Preparing for MAT Estates Growth: Identifying and Responding to Increased Liabilities

Terry Stocks
Managing a multi academy trust (MAT) is very different from the role of a traditional school principal who manages the school under local authority control.

A school's primary function is to teach children, and the senior and governing management teams therefore have the skill-sets aligned to education rather than estate management. However, taking control of a premises or another academy brings liabilities that will compound budget pressures on the overall MAT finances, potentially to the detriment of educational attainment.

Budgets are devolved to the central trust board of directors that oversees the running of the MAT, but so are the liabilities and responsibilities that were previously looked after by the local authority, and from which they could leverage a benefit of scale. School insurances, waste collection, staff pay and benefits are a few services previously provided by the local authority.

The board's new obligations include the Health and Safety at Work Act, Housing and Regeneration Act, Control of Asbestos Regulations and mechanical plant testing. In extremis, failure to demonstrably discharge statutory and regulatory obligations could result in personal legal liability, prosecution and imprisonment, to highlight a few.

A 'buyer beware' approach should therefore be adopted by schools and academies which are converting/expanding. A school transferring to academy status swiftly attracts many of the liabilities and statutory obligations of a local authority, but now has to deal with them on its own. Managing risk is a key function of the organisation's management and a risk contingency for poor facilities should therefore be outlined and planned for.

Managing risk is a key function of the organisation's management...

Poor services such as life expired and defective water distribution pipework, defective/ageing roof covering, and ageing under-maintained boiler or plant etc., can close an entire school.

Foresight of potential replacement/maintenance issues can help focus available budgets on risk mitigation. Additional budget allocation could also be sought through energy efficiency bids (Salix and similar schemes), ESFA loans scheme, CIF funding for academies', application for funding from local authority planning levies - Section 106 planning agreements and leveraging land held in the estate.

A MAT's CEO/Board Chair has direct responsibility for ensuring their premises are safe, not just for staff and pupils but also for the public, hirers and service contract staff. Roles can be allocated to ensure key registers are updated and key plant has been certified as safe. However, if there is not a demonstrable safe audit reporting system in place, to verify good intent that this work has been completed, the legal liability for any health and safety breach lies with the 'controlling body' - the MAT CEO/Board Chair. An external audit report and works prioritisation system helps mitigate this risk, ensuring necessary items are included in maintenance programmes or funding bids, and helping demonstrate action in the face of health and safety issues.

There is no one-size-fits-all solution to these problems, so having good cost-effective professional advice is key. There are many professional service delivery offers in the market. However, they tend to be focused on discrete elements, resulting in pockets of good practice, rather than better holistic outcomes across estates. Procuring individual services takes time and there remains the issue of ensuring continuity across the boundaries of their service provision. Faithful+Gould have joined with key education experts and real estate leaders to offer a one-stop support service called TEEAM (Total Estates and Energy Asset Management).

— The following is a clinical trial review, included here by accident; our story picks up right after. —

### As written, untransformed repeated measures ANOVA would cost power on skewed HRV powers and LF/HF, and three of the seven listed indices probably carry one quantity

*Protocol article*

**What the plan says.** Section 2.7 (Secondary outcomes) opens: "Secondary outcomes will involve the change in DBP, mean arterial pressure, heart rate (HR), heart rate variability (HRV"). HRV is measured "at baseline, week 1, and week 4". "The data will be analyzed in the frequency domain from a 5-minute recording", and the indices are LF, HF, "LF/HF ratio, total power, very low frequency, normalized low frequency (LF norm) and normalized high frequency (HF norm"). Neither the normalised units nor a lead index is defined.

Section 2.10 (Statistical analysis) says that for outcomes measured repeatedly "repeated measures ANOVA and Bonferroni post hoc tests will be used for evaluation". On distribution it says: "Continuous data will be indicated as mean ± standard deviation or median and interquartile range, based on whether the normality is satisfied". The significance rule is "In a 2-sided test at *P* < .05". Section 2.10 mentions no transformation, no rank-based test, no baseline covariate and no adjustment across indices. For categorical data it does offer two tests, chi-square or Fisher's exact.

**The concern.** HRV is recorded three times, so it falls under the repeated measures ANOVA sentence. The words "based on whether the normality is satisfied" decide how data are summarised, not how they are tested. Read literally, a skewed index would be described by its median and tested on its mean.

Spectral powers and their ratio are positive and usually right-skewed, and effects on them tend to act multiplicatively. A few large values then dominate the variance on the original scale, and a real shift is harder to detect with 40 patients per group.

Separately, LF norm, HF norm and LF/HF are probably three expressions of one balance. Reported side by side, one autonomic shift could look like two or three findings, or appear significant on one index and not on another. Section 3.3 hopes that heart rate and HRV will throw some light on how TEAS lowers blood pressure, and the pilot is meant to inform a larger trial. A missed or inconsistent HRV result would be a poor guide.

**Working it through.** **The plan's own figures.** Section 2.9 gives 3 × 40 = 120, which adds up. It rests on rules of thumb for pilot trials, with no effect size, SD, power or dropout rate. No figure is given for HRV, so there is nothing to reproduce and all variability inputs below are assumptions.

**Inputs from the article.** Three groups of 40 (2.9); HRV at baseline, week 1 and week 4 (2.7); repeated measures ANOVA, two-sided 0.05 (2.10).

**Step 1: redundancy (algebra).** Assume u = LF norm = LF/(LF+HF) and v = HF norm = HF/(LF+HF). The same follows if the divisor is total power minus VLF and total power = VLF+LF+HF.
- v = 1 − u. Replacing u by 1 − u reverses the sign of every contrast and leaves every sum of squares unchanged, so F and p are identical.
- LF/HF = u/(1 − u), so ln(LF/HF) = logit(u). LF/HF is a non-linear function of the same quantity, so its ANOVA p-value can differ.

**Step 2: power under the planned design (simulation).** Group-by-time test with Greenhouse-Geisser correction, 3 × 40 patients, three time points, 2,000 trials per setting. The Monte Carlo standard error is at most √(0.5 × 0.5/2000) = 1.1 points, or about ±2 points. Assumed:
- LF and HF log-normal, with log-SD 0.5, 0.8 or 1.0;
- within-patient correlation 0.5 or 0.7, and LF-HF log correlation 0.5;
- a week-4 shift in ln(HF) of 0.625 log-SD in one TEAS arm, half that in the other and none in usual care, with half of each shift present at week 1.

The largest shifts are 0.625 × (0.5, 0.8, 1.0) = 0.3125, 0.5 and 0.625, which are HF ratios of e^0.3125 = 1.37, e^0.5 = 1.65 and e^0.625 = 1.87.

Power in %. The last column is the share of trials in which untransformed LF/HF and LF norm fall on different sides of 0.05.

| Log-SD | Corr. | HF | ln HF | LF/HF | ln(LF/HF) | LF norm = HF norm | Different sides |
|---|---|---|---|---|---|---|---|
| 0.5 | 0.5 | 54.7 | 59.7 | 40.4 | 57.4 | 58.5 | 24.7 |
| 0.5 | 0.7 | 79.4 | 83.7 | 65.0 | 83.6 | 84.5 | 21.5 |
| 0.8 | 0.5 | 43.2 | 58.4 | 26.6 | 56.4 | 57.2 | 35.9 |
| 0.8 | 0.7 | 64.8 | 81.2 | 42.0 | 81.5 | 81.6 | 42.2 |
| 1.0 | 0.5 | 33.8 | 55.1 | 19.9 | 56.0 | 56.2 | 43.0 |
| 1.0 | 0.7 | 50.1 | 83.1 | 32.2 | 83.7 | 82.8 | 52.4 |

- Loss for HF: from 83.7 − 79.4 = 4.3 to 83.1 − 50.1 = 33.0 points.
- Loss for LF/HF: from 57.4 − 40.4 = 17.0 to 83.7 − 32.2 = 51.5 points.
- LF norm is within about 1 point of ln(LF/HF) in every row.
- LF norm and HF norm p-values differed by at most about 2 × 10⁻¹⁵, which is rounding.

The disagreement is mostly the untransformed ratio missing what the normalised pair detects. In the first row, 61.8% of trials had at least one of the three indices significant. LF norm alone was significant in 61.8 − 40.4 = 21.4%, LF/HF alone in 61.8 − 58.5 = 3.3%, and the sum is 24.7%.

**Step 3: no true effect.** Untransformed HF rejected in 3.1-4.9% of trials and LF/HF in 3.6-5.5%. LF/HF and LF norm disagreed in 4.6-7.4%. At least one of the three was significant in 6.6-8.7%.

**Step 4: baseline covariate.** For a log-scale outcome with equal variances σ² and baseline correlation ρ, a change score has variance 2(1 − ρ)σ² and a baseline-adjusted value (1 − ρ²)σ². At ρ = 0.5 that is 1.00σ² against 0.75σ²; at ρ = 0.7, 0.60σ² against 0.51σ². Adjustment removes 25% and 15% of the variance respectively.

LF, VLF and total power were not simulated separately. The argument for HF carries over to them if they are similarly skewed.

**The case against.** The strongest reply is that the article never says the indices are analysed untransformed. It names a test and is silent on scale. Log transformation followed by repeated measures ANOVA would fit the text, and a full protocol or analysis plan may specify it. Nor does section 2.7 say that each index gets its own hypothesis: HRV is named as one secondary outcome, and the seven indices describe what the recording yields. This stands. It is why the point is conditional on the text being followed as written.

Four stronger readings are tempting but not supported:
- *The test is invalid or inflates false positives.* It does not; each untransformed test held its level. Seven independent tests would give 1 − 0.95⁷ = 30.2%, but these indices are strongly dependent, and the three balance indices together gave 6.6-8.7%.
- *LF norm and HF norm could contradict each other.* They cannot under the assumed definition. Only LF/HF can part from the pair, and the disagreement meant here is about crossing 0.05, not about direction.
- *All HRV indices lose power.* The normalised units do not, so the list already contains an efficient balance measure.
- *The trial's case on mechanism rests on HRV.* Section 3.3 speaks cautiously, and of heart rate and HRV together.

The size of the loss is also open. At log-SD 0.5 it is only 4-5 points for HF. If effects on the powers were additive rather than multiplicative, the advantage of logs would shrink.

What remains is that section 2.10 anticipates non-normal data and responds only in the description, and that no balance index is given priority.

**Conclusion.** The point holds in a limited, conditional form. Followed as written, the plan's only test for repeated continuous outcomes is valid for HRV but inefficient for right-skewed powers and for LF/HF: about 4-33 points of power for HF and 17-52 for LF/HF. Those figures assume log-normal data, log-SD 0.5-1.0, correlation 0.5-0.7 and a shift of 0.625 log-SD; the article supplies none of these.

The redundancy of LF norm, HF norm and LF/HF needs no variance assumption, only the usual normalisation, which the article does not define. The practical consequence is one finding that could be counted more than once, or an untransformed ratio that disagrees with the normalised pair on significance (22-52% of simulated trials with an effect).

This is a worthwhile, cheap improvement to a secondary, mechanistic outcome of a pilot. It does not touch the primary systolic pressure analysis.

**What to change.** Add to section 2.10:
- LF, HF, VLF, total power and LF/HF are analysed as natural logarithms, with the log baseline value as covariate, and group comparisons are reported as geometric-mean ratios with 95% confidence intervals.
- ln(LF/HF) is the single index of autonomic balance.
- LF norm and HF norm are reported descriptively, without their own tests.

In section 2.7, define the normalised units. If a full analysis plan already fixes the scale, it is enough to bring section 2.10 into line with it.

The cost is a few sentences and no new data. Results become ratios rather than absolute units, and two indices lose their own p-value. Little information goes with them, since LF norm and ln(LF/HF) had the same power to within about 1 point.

Faithful+Gould have joined with key education experts and real estate leaders to offer a one-stop support service called TEEAM

Our 'MAT Maker' support service focuses on the early stages of MAT transfer, undertaking initial reviews to identify potential liabilities. We work with the school/MAT senior teams to identify strategies to mitigate risk, prior to full academisation/expansion. We support additional funding applications and provide 'body of evidence' reports to reinforce funding applications through ESFA and local authorities. Support is also offered in convening the legal MAT entity and ensuring statutory posts, documentation and policy are in place. Post-academisation/expansion support is provided to maximise maintenance and procurement efficiencies.

Faithful+Gould offer the option of a full procurement, delivery and maintenance planning service, for a fixed monthly fee, effectively outsourcing your estates planning and delivery function, in addition to working on project based commissions. This outsources risk and services and ensures small academies can benefit from larger-scale procurement, as they would have done under local authority provision.

The real measure of success is pupils' educational attainment, and there is evidence that the built environment has a major impact on an individual's concentration and attainment, as well as on business outcomes. Budget allocation will always be a pressure, and the estate could be considered an easy area to cut, as it may not have an instant impact. However, continued under-investment and unfocused investment eventually results in a poor teaching environment. This puts pressure on school infrastructure, risking sudden loss of service, incident or non-compliance with statutory obligations, - and potentially leading to personal liability and poor organisational outcomes.

In summary, the estate will not necessarily be a top priority for an expanding/converting MAT. However, a well-chosen partner supports you through the process, helping maximise available budgets and minimise assumed risk.

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